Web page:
One of my best friends came to me this morning upset about comments Marvel VP of sales David Gabriel made during the Marvel Retailer Summit. Interviewed by ICv2, Gabriel claimed that diversity was turning readers away and hurting the company’s sales. “They didn’t want female characters out there,” he said. “That’s what we heard, whether we believe that or not.”
This is a silly assertion for a number of reasons. Yes, fans of a certain stripe can always be counted on to cry foul about women and people of color taking the spotlight away from the sprawling pantheon of white male characters. But Marvel’s position in the marketplace has also been damaged by the rising cost of monthly issues, the shift toward events that don’t cater to new readers, and the loss of talent like Secret Wars writer Jonathan Hickman, who keep readers loyal and invested. The Unbeatable Squirrel Girl isn’t the reason readers are walking away. Books are more expensive overall, and the ones that receive the best marketing aren’t exactly critical smashes. (You can read more about this over on io9.)
Marvel is caught between the numbers and the zeitgeist
The bigger issue here, though, is what these comments (and how they were later clarified to mean essentially, “Calm down! We don’t actually have hard data that says people hate Spider-Gwen! Who would even hate that book?! Please don’t be mad!”) seem to say about how Marvel feels caught between the numbers and the zeitgeist. At the same summit, Marvel editor-in-chief Axel Alonso reportedly said, “There’s been this massive discussion about inclusion and diversity… But Marvel is not about politics. We are about telling stories about the world.” That’s illuminating, because it provides a clear picture of intent. Marvel comics are absolutely about telling stories that reflect the world we live in. That doesn’t mean superheroes are going to start fighting against gerrymandering and voter-suppression tactics, but it does mean they’ll showcase black and brown men and women where the publisher deems it profitable.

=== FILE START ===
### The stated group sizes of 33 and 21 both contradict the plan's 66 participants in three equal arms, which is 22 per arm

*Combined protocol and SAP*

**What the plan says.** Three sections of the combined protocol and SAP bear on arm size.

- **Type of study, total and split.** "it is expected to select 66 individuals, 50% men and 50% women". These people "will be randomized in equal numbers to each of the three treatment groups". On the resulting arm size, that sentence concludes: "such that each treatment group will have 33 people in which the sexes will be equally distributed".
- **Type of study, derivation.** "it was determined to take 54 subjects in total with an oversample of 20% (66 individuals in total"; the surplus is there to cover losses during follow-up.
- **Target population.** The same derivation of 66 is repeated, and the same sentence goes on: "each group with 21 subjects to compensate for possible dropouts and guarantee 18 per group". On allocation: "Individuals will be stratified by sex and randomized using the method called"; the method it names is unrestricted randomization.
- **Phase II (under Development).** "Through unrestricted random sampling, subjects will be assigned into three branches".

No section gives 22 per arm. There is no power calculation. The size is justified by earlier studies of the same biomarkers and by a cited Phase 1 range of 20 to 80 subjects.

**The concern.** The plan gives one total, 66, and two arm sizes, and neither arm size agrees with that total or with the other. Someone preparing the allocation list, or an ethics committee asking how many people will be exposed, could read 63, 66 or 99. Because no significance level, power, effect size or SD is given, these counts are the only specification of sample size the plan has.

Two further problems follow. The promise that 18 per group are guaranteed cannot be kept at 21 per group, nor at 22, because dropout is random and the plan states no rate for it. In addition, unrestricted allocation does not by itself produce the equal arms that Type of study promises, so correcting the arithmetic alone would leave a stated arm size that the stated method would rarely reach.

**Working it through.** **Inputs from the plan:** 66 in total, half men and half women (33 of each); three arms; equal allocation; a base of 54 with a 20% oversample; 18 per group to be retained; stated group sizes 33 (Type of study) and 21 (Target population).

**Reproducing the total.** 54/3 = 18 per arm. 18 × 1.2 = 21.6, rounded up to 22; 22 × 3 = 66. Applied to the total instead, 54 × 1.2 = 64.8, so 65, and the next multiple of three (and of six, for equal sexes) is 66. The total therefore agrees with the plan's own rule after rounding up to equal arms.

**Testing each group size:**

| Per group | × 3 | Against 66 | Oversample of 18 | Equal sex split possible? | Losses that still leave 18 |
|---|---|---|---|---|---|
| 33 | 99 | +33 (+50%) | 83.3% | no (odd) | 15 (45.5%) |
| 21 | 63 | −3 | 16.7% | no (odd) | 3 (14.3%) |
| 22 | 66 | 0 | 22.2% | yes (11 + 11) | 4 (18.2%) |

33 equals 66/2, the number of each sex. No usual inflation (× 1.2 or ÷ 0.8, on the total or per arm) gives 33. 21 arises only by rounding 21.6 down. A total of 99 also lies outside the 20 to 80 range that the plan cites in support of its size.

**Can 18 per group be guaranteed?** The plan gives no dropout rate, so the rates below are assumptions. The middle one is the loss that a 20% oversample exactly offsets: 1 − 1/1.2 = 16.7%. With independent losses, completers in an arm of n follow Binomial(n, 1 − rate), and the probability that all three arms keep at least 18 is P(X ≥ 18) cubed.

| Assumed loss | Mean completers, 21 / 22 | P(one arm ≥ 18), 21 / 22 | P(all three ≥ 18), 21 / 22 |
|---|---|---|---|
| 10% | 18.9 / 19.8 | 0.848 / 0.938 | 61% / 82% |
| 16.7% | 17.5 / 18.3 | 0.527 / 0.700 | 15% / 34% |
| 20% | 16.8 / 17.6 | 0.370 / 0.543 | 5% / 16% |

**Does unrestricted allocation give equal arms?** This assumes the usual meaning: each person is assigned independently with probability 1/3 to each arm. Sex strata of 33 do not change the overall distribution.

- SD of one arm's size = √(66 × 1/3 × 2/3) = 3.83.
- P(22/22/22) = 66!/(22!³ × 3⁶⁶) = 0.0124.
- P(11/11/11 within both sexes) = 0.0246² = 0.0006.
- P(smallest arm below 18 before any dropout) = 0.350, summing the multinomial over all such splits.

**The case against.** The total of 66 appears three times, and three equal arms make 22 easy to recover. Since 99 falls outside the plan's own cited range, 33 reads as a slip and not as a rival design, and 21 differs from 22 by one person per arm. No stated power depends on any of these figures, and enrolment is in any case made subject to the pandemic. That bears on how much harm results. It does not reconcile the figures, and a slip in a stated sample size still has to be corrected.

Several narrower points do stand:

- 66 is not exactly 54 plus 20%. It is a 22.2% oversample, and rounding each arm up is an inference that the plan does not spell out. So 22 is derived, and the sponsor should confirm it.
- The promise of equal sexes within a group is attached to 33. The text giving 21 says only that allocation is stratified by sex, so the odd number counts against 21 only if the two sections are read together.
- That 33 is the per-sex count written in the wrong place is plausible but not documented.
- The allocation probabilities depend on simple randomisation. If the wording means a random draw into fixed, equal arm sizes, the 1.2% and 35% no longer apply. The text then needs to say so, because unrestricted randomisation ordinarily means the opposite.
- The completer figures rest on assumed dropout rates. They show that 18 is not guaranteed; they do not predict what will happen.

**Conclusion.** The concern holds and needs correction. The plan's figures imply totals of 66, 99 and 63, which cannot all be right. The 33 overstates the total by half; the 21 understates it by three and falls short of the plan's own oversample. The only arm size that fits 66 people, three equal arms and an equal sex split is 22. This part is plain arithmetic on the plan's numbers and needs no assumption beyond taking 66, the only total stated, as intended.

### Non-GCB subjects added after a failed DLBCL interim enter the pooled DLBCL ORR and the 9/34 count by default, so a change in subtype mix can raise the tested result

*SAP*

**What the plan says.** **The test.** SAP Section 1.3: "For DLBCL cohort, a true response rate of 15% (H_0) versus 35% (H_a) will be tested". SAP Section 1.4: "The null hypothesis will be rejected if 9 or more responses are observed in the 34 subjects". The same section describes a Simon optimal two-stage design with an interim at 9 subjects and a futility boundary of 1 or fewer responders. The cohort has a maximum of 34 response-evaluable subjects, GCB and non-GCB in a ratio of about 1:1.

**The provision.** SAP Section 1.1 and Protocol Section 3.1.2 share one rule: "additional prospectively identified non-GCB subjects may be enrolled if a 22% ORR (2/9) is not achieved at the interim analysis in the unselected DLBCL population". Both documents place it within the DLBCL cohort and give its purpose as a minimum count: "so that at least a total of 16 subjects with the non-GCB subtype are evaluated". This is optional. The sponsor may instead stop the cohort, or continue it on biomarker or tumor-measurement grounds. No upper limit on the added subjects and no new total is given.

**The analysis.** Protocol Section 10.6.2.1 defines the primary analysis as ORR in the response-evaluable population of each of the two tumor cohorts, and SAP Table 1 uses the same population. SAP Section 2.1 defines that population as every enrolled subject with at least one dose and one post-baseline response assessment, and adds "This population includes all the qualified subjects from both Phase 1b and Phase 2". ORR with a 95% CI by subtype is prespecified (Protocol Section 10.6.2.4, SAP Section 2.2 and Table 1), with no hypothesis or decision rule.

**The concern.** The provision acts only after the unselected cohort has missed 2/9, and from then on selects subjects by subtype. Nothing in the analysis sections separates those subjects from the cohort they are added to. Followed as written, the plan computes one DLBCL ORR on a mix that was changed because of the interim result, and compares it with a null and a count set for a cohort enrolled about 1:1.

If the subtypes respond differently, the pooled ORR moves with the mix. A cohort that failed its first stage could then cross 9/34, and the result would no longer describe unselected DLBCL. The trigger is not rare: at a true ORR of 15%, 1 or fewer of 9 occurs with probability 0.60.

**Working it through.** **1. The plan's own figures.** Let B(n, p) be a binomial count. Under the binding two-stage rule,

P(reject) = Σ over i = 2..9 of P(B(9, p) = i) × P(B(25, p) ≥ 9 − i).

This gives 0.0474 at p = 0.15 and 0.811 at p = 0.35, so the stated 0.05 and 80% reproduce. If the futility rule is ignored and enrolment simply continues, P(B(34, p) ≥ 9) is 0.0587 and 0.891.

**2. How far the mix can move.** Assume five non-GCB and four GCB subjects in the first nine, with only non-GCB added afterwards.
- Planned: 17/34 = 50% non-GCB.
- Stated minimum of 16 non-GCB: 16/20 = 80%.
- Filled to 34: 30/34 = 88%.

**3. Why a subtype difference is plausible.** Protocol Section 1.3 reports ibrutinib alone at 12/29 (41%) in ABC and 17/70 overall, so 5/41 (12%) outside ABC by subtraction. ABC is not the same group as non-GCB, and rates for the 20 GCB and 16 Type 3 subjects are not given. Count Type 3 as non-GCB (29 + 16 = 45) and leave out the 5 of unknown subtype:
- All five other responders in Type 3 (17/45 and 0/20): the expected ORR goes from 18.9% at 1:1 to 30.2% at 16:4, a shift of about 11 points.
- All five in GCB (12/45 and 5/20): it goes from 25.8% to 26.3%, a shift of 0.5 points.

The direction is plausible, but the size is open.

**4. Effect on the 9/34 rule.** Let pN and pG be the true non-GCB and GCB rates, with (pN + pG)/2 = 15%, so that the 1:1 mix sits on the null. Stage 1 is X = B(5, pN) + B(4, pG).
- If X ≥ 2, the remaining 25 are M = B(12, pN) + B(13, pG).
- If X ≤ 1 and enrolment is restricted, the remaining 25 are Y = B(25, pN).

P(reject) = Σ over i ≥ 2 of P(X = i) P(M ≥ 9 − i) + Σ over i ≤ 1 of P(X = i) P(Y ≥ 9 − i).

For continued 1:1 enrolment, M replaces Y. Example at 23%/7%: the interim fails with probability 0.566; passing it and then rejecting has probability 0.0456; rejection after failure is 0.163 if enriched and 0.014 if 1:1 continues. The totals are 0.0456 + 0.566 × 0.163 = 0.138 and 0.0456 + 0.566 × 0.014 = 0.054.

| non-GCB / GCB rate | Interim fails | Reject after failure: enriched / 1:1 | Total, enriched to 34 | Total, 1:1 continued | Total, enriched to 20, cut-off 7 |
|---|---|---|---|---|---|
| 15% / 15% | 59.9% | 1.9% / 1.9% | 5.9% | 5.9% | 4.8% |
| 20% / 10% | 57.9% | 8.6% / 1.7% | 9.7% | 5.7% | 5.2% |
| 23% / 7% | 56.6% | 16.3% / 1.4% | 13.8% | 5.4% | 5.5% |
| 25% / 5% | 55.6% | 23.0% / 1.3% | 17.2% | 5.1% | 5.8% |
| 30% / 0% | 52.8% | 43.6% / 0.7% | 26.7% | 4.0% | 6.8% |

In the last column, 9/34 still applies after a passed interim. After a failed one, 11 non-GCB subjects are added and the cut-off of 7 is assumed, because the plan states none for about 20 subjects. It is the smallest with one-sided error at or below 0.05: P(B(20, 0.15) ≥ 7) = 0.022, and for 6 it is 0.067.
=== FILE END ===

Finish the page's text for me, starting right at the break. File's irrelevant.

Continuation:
And since this is a money-making enterprise that feeds not only editorial, but also a studio arm of a massive multinational corporation, that intent forces the company to think about not only catering to new and diverse audiences, but also fans who buy books, movie tickets, and streaming subscriptions. Providing choices across media that simultaneously honor the past and welcome in neophytes is a balancing act that’s built into this already intensely competitive business. A crossover event like Generations might never get the kind of mainstream attention that Netflix’s Luke Cage does, but the aim is the same: draw from yesterday while providing a platform for perspectives that don’t often get to take center stage today.
But creating a false distinction between politics and “stories about the world” is a mistake. American superhero comics were political from their earliest days, and Marvel’s are arguably more political than they’ve ever been. Captain America punching Hitler in 1940 is a bold, obvious statement. But exploring the specific experiences of Muslim Americans like Ms. Marvel’s Kamala Khan and queer Latinx Americans like America Chavez is no less political. Discussing how power and identity work in America is an inherently political act, even more so during an era when identity, and stories about it, have become so controversial and polarizing.